This one had me way outside my comfort zone. Provided with two packs of solid fat quarters and told the winning criteria would be the best use of the fabric provided. The finished project is my original design with a vintage meets modern twist. My inspiration was an English cottage garden with its winding pathways and riots of colorful flowers in no particular order. Appliqued art deco style trumpet tulips make up the corner blocks on the borders. I had this fabulous idea for machine quilting, but when time came to execute the idea, there was a failure to launch. It looked awful. Much reverse sewing took place, including many a decorative stitch. In the end (and up against a deadline) I wound up simply ditch quilting on the body (very busy riot of color) and free form vines in the borders. Know what? It works. That’s one reason I was attracted to the modern quilt movement…simple quilting is fine. The simple quilt design mantra is also one Kaffe Fassett preaches in his classes.
After a brief trip out to run a couple of pressing errands, it’s back to binding. We have to keep our challenge entries under wraps until the end of next week, but here’s a closeup of one of the tulip blocks:
So I received my potholder swap partner’s info. Hmmm. Perhaps that red coffeepot I stitched during my l-o-n-g journey home from New Hampshire would go well with the red, aqua and white color scheme requested. Think I have a FQ of Moda in the stash that I picked up during Shop Hop this spring. That would look good on the back with a red/aqua/white stripe around the embroidery. Will set it in a square within a square design. Swap partner also said she likes orangey-red. Hmmm. Will have to consult the paint chips @ HD to find an orangey-red I can use as a guide.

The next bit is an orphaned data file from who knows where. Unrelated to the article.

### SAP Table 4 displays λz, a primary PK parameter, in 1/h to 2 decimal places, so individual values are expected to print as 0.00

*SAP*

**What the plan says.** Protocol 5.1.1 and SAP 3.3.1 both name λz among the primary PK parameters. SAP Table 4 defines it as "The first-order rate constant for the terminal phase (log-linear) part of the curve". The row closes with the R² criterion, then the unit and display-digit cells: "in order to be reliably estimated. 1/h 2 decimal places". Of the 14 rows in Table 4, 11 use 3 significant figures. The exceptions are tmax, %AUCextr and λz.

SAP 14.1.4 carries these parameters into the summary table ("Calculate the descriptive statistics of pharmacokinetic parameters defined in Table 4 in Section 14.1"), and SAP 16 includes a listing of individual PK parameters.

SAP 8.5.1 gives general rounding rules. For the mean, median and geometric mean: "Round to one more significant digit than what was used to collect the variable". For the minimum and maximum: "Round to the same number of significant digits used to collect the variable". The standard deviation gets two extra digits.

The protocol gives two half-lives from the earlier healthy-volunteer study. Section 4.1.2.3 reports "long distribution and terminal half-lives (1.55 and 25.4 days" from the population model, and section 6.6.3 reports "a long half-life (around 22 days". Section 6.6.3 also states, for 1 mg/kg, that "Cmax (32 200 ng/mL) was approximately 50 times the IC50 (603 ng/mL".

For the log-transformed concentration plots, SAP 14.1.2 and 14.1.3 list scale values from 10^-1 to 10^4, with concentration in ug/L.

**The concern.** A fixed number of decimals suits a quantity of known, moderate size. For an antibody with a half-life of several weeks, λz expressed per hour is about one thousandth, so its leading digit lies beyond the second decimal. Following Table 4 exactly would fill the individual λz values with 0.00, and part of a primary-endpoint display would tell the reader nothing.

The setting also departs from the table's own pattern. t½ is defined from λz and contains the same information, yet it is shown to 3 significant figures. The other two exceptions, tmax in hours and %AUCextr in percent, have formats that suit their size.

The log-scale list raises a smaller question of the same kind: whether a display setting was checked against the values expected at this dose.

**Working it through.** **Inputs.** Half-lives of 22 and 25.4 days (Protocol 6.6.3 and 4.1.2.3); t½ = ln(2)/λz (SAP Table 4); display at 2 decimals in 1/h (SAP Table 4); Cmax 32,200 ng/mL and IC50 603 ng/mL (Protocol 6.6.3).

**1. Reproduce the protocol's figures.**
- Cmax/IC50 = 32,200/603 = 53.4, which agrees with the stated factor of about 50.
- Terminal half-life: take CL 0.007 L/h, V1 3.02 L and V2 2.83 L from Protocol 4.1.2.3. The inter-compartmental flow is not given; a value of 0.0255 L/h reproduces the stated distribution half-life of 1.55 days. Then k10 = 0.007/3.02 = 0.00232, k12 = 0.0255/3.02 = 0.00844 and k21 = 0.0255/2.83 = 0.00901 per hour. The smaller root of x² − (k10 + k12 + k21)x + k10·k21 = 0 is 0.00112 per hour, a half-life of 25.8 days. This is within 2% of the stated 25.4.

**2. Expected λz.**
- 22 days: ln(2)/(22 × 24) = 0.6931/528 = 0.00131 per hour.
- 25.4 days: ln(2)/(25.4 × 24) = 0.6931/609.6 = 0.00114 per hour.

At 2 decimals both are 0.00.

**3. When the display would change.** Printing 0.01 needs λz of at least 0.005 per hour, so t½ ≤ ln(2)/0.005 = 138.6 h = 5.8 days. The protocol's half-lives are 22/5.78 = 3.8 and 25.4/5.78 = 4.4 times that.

Yesterday, I dropped off Boomer, changed out of my R.E.A.D. gear, loaded up the SUV and headed north about an hour to our designated retreat location. One of our members lives in a large planned community with a sprawling clubhouse complex. We rented one of the meeting rooms for the day. For $30/person, it was a huge room with plenty of space for the two dozen or so attendees.
I came in half-way through the day, so I missed the first round of the Left-Center-Right game and apparently a fabulous bag-making class. I arrived around 3 p.m. and immediately got to work on the chili pepper table runner kit I’d brought with me. I chuckled as I saw the mounds of things my fellow quilters had brought with them. We have some serious overachievers in our midsts. I managed to get all of the pieces cut and the 60 half-square triangles made for my table runner, plus assemble almost an entire block. I sewed something in backwards that necessitates removing about half of the stitching. I’ll correct it and set the table runner aside to work on at our sew-in on Thursday night @ Tiny Stitches.
I daresay everyone enjoyed the chance to work on projects uninterrupted and be surrounded by like-minded fabric enthusiasts. I returned home very tired, but with my creative batteries recharged. I broke through the creative block I’d been suffering from for the past two weeks. You see, my Kona challenge quilt top is complete except for the four trumpet tulip applique blocks I’d planned to use in the corners. Foundation paper piecing didn’t look right, but I knew those blocks would really add some oomph to my overall quilt design. I simplified the design and proceeded to satin stitch those flower parts down. Fortunately, I had coordinating shades of Sulky thread in the stash. Tomorrow, I will attach the borders and pin baste the top.
It’s obvious from the pictures taken at the Library Island event and our quilt retreat that yours truly needs to seriously lose some weight. I’m not real happy with the latest reading on the scale or my BMI either. So, it’s work in the sewing room for an hour a day during my peak craving time (4:30-5:30 p.m.) to keep me out of the kitchen. A win-win. I don’t munch mindlessly and my sewing projects get finished.